Amory Lovins, cofounder, chairman and chief scientist of Colorado’s Rocky Mountain Institute, spoke at Monday’s Northwest Energy Angels Leadership Luncheon to discuss RMI.org’s Reinventing Fire Initiative. Designed to provide an inspiring and credible vision of, and practical business-led pathways to, a U.S. economy free of oil and coal by 2050, and of natural gas thereafter. “Reinventing Fire” synthesizes and links innovations in technology, design, policy and business strategies across four sectors — transportation, buildings, industry, and electricity.
I was looking forward to hearing what he had to say while being simultaneously skeptical. That 2050 date falls firmly in the “too little, too late” category for me. I found myself examining every chart in the presentation to see when the fossil fuel lines started dropping. There appeared to be some real progress by 2020. Ironically, the next day the New York Times, among others, previewed a report due out in May that says natural gas isn’t as clean as we thought. I wondered what RMI’s charts would look like ifthey recalculated to take this new analysis into account. That really needs to be done.
But what mattered most to me was the message of hope.
Lovins painted a picture of automotive fitness, which he claimed could cheaply triple efficiency and unlock electric propulsion. That would be huge since most of U.S. oil consumption is automotive. He also talked about evening out road usage to deal with the fact cars emit more bad things idling like we all do in traffic jams.
His second area dealt with saving electricity and making it differently. “21st century technology and speed,” he commented, “are colliding with 20th century infrastructure.” But not everything depends on infrastructure. Energy-saving building retrofits can make a huge difference. I believe he said last year’s retrofit of the Empire State Building would reduce its energy bills by more than 30%.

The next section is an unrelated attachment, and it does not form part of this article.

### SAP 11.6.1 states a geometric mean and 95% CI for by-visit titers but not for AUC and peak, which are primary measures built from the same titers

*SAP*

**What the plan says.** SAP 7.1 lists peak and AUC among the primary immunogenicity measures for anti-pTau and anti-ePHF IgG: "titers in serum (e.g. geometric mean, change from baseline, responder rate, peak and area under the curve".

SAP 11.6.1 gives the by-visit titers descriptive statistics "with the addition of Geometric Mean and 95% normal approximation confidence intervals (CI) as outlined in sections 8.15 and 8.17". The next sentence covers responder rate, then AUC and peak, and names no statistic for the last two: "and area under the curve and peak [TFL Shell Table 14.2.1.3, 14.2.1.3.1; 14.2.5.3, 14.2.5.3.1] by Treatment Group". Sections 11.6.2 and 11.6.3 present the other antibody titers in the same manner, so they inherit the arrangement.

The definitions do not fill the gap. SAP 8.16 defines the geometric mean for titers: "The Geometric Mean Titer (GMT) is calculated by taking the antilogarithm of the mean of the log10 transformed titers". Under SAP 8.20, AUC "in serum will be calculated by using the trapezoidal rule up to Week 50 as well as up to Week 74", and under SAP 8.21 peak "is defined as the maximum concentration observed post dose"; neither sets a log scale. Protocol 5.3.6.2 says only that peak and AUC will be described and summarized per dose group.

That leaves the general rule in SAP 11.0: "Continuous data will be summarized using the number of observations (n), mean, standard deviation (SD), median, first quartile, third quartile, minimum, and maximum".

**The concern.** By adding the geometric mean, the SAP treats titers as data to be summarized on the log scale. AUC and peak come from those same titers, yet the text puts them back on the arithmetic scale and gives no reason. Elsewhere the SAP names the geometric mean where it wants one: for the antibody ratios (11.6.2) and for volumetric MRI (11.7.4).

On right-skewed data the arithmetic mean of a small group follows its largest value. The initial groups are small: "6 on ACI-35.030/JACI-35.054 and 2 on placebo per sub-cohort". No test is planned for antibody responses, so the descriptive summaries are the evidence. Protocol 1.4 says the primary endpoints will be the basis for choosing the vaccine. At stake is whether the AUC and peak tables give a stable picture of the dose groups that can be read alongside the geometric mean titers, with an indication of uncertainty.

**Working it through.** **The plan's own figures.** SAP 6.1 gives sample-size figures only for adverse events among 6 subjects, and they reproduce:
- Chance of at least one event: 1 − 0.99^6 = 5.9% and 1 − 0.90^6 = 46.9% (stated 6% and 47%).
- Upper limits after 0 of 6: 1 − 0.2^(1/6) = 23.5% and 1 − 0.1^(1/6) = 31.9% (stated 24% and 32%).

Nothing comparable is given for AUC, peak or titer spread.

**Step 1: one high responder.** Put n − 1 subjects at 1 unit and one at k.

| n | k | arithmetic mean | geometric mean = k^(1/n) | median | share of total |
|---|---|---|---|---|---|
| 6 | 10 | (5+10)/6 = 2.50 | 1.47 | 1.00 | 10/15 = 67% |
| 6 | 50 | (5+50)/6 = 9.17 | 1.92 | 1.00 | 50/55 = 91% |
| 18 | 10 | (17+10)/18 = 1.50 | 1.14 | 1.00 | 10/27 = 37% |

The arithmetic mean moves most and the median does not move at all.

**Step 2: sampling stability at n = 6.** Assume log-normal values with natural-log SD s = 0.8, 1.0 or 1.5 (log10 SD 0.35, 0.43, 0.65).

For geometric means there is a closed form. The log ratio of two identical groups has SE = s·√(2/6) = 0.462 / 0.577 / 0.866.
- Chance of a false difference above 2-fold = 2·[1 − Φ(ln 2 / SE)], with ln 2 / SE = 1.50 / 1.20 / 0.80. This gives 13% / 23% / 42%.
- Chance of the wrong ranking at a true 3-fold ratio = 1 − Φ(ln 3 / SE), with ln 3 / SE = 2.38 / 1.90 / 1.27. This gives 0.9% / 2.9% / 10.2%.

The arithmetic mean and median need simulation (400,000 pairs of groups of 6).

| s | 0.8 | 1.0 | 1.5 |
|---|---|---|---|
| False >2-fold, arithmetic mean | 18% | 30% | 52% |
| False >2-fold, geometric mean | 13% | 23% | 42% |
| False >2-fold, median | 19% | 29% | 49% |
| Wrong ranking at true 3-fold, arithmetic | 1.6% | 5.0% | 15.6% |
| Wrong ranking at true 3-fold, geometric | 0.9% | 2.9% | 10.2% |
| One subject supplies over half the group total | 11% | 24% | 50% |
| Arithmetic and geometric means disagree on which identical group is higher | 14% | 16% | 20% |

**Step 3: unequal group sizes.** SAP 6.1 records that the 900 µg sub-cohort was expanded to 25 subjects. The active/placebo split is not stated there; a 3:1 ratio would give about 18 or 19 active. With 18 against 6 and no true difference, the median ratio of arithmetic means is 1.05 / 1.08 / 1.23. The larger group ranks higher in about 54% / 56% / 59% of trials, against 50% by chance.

Echoing that was McKinstry’s David Allen who later joined Lovins on a panel Q&A and added that retrofitting “is a jobs creator. We’ve missed five years of opportunity to put a lot of people sidelined on construction to work on retrofitting.”
Meanwhile, how the world produces electricity is changing. Central stations are withering while solar and wind are growing and, Lovins stated, China is leading. He said one of the criticisms of micro power sources are that they’re not reliably 24/7 like coal and nuclear. But, he said, coal and nuclear aren’t 24/7 either. Lovins said we can handle wind and solar variables the same way we already deal with coal and nuclear variabilities. That’s clearly something that will be possible but isn’t yet possible as evidenced by Wed.’s The Seattle Times story about the battle over shutting down Washington’s wind generators because our Spring deluge has given us an overabundance of hydro power.
Apparently, the Reinventing Fire Initiative explores four US electricity futures. Lovins said using distributed renewables would manage all risks and maximize entrepreneurial choice and innovation. Although his charts pass a bit too quickly for me to be sure, but it appeared that this path also reduced emissions fastest.
He closed with my second favorite quote of the day (I already tweeted my favorite): “Our energy future is not fate, but choice.”
I’d choose the future that manages all risks and maximizes entrepreneurial choice and innovation. How about you?